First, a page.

“... both taken from real life and based on drawings ...”

Art slowly separated from craft at the end of the Middle Ages and beginning of the early modern period. The artist became aware of himself and his creative power. With the recourse to antiquity, attention turned to how art should be taught. Theoretical rules, practical exercises such as model-based drawing, anatomical, geometric and perspective studies became the content of newly emerging academies. The workshop apprentice became the academy student. In addition, the curriculum included drawing based on the natural world as well as copying from model templates. The first art academies were established in Italy in the second half of the 16th century.


In many European residence cities, art schools were set up under the protection of the nobility during the 17th and 18th centuries. In Graz we owe it to the engraver Johann Veit Kauperz that his own drawing academy was opened in 1785 with the support of the Styrian government.


Study of two sitting male nudes

Johann Veit Kauperz (1741–1815)

This typical academy drawing was created when Johann Veit Kauperz attended the Vienna Academy. The study would serve as a model for his students at the Graz Drawing Academy.  more...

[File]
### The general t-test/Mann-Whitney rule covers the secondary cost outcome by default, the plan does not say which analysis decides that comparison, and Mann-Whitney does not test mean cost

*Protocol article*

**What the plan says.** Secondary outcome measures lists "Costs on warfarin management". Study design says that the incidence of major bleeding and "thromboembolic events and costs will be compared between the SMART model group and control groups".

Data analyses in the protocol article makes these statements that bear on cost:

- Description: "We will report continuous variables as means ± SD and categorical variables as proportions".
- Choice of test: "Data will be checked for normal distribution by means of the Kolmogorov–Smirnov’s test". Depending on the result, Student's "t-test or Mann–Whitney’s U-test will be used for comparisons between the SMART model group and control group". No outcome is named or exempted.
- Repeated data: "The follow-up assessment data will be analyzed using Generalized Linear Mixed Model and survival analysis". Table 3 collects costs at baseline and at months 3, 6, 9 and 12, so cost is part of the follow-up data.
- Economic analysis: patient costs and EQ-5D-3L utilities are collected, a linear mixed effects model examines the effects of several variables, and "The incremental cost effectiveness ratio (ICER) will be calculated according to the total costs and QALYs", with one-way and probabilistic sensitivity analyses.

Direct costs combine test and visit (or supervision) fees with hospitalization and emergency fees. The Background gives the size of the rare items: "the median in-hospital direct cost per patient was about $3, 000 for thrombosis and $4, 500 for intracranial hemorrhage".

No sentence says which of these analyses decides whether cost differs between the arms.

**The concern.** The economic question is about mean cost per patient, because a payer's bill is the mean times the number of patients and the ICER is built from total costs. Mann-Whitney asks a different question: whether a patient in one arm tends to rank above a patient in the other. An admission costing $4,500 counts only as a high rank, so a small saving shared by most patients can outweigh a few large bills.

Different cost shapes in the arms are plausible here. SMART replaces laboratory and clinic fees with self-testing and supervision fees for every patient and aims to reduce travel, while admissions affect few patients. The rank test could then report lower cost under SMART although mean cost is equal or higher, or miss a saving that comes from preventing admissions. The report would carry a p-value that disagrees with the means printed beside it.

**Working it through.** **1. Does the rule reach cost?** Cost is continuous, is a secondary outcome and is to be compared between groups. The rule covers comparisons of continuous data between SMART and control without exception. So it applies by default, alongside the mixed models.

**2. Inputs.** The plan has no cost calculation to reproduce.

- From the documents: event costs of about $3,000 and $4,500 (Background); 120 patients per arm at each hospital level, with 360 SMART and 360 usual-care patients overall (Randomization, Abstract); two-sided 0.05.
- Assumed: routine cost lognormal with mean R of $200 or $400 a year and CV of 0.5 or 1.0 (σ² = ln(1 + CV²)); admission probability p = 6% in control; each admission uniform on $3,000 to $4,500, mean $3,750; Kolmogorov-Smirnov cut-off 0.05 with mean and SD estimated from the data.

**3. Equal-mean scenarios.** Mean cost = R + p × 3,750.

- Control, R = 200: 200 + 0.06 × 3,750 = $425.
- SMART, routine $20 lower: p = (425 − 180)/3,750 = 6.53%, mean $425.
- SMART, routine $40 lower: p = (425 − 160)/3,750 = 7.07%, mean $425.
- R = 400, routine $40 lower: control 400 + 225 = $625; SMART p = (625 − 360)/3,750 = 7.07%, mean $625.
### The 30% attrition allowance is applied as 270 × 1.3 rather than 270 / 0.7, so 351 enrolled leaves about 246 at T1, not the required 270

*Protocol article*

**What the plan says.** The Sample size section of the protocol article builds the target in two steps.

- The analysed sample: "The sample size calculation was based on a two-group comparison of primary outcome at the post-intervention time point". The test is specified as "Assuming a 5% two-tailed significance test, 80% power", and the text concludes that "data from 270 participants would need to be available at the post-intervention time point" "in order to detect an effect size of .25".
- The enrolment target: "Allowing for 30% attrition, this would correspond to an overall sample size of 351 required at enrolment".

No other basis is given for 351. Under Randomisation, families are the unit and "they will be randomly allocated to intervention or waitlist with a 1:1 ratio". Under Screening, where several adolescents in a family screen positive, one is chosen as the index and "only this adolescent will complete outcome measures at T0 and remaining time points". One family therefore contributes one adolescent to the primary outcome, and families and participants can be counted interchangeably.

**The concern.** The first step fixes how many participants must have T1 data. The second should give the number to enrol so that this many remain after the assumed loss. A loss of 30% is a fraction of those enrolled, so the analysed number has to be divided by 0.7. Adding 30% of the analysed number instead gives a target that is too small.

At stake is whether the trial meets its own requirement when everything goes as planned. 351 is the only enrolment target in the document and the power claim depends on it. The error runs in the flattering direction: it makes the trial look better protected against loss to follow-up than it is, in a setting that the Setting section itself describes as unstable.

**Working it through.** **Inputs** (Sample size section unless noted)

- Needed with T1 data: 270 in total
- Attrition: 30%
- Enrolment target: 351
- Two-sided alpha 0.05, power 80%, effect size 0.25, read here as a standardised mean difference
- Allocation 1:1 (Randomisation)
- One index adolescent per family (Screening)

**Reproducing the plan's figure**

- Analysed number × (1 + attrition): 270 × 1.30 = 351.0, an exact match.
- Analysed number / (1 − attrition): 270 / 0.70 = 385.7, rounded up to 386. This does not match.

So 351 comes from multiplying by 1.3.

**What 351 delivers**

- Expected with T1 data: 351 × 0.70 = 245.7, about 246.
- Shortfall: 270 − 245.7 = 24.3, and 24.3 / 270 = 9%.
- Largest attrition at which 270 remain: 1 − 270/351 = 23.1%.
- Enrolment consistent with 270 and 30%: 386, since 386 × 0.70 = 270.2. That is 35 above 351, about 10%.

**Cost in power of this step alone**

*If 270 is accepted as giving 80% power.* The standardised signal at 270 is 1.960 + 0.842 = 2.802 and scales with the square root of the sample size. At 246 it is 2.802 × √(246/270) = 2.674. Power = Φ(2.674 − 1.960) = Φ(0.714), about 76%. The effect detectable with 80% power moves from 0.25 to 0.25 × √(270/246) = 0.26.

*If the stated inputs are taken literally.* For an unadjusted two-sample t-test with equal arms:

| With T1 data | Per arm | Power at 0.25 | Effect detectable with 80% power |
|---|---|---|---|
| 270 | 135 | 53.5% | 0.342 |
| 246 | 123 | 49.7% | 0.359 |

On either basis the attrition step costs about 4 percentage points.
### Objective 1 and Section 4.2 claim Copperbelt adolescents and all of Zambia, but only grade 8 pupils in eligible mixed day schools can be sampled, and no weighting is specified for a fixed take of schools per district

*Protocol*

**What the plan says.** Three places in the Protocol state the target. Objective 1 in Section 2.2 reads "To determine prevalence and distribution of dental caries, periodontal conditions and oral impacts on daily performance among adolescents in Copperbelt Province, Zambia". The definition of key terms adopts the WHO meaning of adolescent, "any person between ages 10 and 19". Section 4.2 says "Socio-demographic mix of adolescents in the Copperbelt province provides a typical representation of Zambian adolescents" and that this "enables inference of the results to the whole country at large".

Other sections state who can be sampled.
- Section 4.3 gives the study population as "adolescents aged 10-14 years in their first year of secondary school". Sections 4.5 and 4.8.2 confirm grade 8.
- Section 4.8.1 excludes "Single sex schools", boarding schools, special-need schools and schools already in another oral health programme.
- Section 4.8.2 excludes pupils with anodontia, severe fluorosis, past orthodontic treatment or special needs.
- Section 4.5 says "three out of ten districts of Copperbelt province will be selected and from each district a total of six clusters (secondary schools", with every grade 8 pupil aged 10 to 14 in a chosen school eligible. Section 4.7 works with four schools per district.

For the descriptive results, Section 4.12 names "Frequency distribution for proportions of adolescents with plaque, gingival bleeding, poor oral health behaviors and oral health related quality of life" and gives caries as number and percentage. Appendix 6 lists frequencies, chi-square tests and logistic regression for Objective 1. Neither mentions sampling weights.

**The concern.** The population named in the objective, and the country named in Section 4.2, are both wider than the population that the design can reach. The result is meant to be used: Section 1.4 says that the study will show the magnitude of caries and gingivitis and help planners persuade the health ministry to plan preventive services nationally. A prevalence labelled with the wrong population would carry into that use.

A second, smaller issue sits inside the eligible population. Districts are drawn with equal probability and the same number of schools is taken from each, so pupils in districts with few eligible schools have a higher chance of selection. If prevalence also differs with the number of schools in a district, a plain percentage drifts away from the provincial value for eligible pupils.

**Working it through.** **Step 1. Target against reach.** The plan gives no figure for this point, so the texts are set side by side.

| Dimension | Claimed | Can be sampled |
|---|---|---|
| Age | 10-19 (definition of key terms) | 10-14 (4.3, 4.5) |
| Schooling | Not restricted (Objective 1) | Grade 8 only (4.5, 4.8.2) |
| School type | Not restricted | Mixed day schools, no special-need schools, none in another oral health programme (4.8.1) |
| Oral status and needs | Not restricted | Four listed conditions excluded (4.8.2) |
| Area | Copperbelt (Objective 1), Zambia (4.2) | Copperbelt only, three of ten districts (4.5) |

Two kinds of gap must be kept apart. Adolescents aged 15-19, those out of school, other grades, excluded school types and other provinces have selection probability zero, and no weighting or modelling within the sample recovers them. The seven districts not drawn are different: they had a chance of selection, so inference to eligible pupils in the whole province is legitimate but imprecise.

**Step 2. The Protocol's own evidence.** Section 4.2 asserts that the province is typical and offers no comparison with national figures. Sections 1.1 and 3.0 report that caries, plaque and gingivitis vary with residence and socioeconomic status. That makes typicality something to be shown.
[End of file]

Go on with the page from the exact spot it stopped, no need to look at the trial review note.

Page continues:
Reading boy

Johann Veit Kauperz (1741–1815)

This depiction dates back to Kauperz’ time at the Academy, since the same motif by his teacher in Vienna, Jakob Mathias Schmutzer.  more...

Study of a lying male nude

Johann Veit Kauperz (1741–1815)

As in the case of the two previous drawings, this depiction was created during Kauperz’ period of study in Vienna.  more...

Alte Galerie, Schloss Eggenberg

Eggenberger Allee 90
8020 Graz, Österreich
T +43-316/8017-9560


Opening Hours

April to October Tue-Sun, public holidays 10am-6pm 
1 November to 17 December only with guided tour by prior appointment

Opening Hours Library
Tues–Fri 10am–12pm and afternoons by appointment only